Monthly Archive for March, 2012

The History Dish: Lebkuchen with How-to Video!

I’ve got a talk coming up on Tuesday, April 2nd at the Lower East Side Tenement Museum.  It’s FREE and there will be cookies–Lebkuchen, to be precise. (rsvp HERE)

Lebkuchen are tradition German spice cookies and I made them because the talk on Tuesday will focus on the Tenement Museum’s new tour Shop Life, which features a recreation of an 1860s German beer hall and the tenement kitchen of the family who ran it.

If you would like to find out more about the talk, and see how lebkuchen are made (hint: kirschwasser, candied citron, 2 oz of cinnamon…and more) watch the video belo!  The video is introduced by Dr. Annie Polland, VP of Education at the Museum, and my bit starts at two minutes in.


From The Practical Cook Book by Henriette Davidis, 1897 (American Edition. Original German version was printed in the 1840s)

2 cups honey
1 1/3 pounds brown sugar
1/2 pound slivered almonds
1/2 pound candied citron (or candied lemon)
1/2 pound candied orange peel
Zest of two lemons
2 ounces ground cinnamon
1/4 ounce ground  cloves
2 teaspoons ground mace
1 1/2 teaspoons baking powder
1/2 cup kirschwasser
2 teaspoons baking powder
2 3/4 lbs flour

1. In a large saucepan, combine honey and brown sugar.  Heat over medium, stirring occasionally, until it begins to bubble and rise to the top of the pan.  Add almonds and allow to cook for five minutes.

2. Remove from heat.  Add candied fruits, lemon zest and spices, stirring to combine after each addition.  Add kirschwasser, then baking powder, and mix to combine thoroughly.  Gradually add flour until the dough is thick but not crumbly.  You won’t use all of the flour.

3.  At this stage, the dough should still be slightly warm.  Either press dough into a shallow baking pan, or roll out on a heavily floured board 1/4 inch think.  Cut into long strips, about as wide as a biscotti, and place on a baking sheet.  Allow to sit out overnight.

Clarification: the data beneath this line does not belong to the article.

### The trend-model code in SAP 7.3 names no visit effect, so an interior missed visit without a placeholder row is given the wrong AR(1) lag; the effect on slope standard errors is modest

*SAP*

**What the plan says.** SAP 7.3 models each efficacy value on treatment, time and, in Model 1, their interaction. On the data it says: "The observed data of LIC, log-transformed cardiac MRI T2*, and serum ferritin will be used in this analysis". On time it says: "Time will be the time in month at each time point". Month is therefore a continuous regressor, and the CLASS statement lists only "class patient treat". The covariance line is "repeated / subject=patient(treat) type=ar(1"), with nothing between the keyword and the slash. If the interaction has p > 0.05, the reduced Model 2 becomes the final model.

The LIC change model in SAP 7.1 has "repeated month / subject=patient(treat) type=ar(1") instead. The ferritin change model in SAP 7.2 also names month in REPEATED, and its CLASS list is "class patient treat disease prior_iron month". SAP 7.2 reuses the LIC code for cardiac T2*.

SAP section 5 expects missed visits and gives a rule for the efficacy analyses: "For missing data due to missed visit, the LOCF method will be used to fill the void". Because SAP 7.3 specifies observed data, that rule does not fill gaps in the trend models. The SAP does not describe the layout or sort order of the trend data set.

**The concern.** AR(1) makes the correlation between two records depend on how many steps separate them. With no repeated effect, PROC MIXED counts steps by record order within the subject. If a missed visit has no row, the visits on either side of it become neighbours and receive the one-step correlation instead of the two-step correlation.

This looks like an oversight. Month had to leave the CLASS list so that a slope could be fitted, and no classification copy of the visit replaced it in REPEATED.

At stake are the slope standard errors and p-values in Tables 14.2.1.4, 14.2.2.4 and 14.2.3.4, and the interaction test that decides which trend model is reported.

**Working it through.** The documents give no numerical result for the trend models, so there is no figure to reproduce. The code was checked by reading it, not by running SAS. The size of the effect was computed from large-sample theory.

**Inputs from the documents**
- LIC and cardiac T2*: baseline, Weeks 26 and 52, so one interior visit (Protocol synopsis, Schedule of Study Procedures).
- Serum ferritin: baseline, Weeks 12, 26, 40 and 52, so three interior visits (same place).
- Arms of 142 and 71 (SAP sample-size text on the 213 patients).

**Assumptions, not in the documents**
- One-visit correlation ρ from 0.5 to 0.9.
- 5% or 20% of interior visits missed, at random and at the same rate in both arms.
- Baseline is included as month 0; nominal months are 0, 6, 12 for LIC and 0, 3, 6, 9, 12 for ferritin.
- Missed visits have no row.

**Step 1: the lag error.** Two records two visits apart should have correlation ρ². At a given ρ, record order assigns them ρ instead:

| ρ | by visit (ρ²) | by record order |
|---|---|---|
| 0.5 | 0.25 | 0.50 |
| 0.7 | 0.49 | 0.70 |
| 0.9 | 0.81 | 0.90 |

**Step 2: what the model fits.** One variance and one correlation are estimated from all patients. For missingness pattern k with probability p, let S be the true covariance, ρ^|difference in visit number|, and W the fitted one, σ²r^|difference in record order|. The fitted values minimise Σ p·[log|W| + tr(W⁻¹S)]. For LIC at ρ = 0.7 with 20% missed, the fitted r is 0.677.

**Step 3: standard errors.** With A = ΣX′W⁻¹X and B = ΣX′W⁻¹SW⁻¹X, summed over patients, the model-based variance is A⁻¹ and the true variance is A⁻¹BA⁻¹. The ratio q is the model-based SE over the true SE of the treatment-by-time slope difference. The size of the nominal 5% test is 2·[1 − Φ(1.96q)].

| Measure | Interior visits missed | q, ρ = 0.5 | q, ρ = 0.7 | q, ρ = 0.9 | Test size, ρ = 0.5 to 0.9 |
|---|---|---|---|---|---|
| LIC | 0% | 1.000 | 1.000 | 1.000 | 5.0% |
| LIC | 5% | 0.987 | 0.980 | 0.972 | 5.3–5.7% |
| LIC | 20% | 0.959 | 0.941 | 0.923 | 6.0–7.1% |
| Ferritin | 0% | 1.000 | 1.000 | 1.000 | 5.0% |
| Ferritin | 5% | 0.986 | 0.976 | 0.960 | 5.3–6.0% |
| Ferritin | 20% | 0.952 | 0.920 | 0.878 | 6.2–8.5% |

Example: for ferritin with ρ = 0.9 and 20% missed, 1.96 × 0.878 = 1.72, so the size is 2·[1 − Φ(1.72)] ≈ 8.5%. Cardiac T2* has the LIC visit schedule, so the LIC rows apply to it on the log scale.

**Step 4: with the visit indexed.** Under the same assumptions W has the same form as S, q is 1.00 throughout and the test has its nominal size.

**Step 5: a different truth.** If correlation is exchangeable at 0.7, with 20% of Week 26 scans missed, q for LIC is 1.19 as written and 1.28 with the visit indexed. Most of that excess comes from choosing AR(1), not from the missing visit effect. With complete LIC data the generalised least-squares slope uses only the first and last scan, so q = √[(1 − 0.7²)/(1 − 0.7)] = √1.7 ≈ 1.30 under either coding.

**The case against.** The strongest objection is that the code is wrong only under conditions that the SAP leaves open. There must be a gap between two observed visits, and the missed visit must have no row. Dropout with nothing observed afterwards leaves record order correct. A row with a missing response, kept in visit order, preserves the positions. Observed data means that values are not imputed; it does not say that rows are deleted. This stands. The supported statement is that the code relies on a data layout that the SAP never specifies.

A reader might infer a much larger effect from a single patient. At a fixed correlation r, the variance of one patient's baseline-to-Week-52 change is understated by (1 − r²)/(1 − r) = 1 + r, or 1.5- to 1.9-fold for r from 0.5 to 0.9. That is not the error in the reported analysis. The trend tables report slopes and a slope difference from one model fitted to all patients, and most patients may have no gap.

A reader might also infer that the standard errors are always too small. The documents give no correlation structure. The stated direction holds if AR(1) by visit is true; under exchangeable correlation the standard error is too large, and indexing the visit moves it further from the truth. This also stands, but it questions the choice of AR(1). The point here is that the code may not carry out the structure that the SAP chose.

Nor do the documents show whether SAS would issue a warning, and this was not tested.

4.  If you are baking the lebkuchen in a pan, bake for one hour at 350 degrees.  If you have rolled them thin, then 30 minutes at the same temperature will do.  Cut into sqaures immediately after they are removed from the oven.


Good lebkuchen are supposed to sit around for a couple months after you make them.  Even in modern recipes, there are often family traditions of letting them get stale before consumption.  These lebkuchen are not only great fresh, but perfect with a cup of coffee.

Events: Masters of Social Gastronomy: The Flavor Battles!

Masters of Social Gastronomy: The Flavor Battles!
Public Assembly, 70 North 6th Street in Williamsburg
When: TOMORROW Tuesday, March 27th.  Doors at 7
RSVP now!

Our next MSG lecture is on Tuesday, March 27, and it’s going to be themost epic yet, as we take on the history and science of imitation ingredients. There’ll even be a sample-heavy showdown where you get to definitively decide if there’s any difference between artifical and natural flavorings.

As for the lectures, Sarah will explore the history of artificial food, starting with medieval feasts obsessed with disgusting foods like “meat pitchers.” After a trip to the 19th century to explore theearliest artificial flavorings, we’ll visit the “Poison Squad,” a team of early 20th-century chemists who tested the safety of food additives by ingesting them in large quantities.

Soma will open up the science behind artificial flavorings, tracking the back-room work of flavor chemists. Find out what notebook paper has in common with vanilla ice cream, and uncover the secrets of Juicy Fruit gum. We’ll bring it all back home by examining the NYC’s very own maple-syrup-scent mystery, and Soma’s attempts to recreate it in his kitchen.

Then, during the Storytime interlude, natural and artificial flavors will square off.  Sarah and Soma will state the case for two sets of flavorings, and the audience will do a blind taste test to decide which ones reign supreme.